A Defense of Stephen King, Master of the Decisive Moment

The Dark Tower series author knows how to write about turning points.

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Over at the Los Angeles Review of Books they're having an argument about Stephen King. Dwight Allen leads for the prosecution; Sarah Langan replies for the defense. Though like Langan I am absolute for acquittal, I want to defend King on other grounds than hers. Stephen King, like most of the greats of what tends to be called "genre fiction," is a writer of the "decisive moment."

Reading King, Dwight Allen sees none of the virtues that he most admires in fiction. King's characters are "blandly predictable," "cut from the same generic cloth," "thin, sentimental figures who exist to be buffeted about in the storm of plot"; the prose is "consistently dull," "so weak--so pat, so lazy." Allen places a particular value on beauty and precision of language: "Among the things I hope for when I open a book of fiction is that each sentence I read will be right and true and beautiful, that the particular music of those sentences will bring me a pleasure I wouldn't be able to find the exact equivalent of in another writer"--and he finds none of this in King's fiction.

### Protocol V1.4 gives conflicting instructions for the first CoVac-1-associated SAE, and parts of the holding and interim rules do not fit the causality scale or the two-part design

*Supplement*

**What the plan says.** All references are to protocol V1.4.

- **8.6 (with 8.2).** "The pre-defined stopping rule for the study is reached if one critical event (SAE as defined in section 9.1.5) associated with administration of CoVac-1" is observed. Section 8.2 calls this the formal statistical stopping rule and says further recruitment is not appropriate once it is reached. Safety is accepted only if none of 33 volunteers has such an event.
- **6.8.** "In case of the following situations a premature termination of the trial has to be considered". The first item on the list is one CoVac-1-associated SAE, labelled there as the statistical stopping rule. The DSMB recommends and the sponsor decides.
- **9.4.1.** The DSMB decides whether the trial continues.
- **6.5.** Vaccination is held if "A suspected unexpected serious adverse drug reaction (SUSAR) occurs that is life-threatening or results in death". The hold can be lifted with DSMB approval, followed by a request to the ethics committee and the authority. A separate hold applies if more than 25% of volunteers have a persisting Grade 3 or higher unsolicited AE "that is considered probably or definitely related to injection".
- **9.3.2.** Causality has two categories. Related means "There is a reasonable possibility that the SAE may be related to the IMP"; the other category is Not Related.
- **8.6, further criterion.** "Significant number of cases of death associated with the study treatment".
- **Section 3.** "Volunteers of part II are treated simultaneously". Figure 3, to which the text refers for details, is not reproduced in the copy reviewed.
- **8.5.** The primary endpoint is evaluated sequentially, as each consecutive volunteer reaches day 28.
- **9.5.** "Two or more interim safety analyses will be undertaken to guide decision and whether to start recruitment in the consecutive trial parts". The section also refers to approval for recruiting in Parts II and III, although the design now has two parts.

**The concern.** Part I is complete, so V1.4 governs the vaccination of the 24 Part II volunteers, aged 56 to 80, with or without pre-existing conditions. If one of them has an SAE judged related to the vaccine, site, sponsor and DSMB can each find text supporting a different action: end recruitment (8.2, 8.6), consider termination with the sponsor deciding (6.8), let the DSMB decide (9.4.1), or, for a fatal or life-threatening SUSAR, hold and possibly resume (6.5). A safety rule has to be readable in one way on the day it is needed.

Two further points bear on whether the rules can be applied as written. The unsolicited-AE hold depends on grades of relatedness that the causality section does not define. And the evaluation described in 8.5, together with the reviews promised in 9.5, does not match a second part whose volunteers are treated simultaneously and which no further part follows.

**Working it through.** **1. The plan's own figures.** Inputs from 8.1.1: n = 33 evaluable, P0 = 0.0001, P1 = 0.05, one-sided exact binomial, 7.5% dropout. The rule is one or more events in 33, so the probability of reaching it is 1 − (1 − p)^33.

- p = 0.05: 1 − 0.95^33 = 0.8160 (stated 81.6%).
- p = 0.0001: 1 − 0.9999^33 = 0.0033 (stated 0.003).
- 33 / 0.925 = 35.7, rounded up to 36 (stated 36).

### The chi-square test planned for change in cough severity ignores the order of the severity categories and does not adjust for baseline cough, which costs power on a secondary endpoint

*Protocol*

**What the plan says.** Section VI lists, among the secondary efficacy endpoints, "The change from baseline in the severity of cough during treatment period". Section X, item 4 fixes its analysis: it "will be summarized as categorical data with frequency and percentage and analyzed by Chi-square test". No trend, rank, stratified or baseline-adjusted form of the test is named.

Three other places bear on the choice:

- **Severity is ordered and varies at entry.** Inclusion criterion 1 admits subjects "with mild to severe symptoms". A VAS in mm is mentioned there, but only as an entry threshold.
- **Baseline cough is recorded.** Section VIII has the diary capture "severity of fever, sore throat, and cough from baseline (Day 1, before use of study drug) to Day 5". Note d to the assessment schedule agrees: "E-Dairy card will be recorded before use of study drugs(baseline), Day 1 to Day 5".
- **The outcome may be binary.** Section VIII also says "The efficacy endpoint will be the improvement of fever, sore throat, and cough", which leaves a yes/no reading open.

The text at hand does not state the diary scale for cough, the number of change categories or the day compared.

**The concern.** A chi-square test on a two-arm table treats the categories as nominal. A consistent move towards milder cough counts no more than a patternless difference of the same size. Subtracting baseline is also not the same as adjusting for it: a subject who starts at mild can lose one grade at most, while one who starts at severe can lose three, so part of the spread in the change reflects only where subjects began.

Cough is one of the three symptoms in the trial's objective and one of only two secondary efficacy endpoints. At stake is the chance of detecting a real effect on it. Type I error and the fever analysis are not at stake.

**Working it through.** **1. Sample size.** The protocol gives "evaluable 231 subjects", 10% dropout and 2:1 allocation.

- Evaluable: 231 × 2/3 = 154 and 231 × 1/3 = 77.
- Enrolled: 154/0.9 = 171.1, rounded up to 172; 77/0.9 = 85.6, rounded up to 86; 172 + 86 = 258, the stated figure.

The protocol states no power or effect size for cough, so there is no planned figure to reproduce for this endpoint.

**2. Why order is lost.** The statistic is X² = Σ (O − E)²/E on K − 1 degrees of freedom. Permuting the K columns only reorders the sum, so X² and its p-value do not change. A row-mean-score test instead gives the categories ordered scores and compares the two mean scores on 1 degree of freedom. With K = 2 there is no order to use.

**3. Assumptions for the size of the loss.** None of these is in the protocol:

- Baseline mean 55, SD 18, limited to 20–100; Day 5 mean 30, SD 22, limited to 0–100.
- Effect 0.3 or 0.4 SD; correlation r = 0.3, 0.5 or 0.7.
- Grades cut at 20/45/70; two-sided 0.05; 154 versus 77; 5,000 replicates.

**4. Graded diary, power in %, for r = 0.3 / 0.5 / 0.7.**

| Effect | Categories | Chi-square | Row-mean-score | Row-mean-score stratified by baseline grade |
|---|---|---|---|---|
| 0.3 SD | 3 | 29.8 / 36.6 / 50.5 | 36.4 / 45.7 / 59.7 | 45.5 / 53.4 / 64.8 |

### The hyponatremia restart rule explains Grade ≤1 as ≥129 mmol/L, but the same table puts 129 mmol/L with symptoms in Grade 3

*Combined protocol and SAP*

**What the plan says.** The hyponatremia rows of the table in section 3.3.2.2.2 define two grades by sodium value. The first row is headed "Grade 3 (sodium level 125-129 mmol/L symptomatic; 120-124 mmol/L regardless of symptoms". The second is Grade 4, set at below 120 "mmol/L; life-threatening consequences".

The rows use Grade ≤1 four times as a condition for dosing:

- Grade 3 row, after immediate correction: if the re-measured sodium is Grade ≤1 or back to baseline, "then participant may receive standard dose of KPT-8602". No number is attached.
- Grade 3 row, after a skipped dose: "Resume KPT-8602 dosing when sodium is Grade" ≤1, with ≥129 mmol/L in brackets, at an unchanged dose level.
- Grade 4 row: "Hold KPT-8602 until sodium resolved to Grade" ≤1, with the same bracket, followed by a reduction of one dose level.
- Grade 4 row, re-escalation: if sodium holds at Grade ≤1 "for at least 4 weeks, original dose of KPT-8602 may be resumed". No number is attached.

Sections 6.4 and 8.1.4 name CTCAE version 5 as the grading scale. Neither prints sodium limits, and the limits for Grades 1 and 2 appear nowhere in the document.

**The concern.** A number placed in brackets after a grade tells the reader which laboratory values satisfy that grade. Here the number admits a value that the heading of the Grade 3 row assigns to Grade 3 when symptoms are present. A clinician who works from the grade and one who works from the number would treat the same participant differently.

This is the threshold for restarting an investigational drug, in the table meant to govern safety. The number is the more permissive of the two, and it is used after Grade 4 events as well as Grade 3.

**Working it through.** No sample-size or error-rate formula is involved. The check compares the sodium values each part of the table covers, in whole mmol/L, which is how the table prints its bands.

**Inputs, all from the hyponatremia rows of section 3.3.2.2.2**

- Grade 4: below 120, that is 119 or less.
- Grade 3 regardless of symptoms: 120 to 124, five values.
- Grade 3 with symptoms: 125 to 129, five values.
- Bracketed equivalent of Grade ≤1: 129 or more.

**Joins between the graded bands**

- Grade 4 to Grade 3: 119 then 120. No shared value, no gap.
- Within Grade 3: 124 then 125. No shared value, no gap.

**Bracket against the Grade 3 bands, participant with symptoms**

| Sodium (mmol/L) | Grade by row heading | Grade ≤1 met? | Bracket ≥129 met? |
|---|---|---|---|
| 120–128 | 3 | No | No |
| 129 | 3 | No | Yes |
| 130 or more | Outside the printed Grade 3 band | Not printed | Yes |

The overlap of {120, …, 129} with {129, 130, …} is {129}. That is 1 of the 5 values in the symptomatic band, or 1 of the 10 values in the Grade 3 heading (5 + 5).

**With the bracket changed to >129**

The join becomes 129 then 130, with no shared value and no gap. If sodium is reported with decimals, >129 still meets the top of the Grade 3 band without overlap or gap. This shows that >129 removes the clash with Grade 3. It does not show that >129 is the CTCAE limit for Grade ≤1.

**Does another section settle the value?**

These are plausible charges, though other parts of the essay make me think that Allen is just not going to give King a fair chance: He complains about Christine that "the observations about life in a western Pennsylvania town in the late seventies were unremarkable [as compared to, say, the meticulously observed, lovingly detailed eastern Pennsylvania suburban landscape in Updike's Rabbit novels]"; but then about 11/22/63 he complains that "the period detail is slathered thickly on, as if to hide some vacancy." So both the presence and absence of contextual detail are equally damning. This could of course be true, given that he's describing novels separated by decades of King's career, but it has a "Heads I win, tails you lose" ring to it.

In any event, Langan comes to King's defense by celebrating rather than damning King's way with characterization--"We never forget his characters. They live, they breathe"--and by arguing that the best of his work is "resonant," by which she means "It's about soul. Our American soul, perfectly expressed and challenged and loved by the American icon that is Stephen King."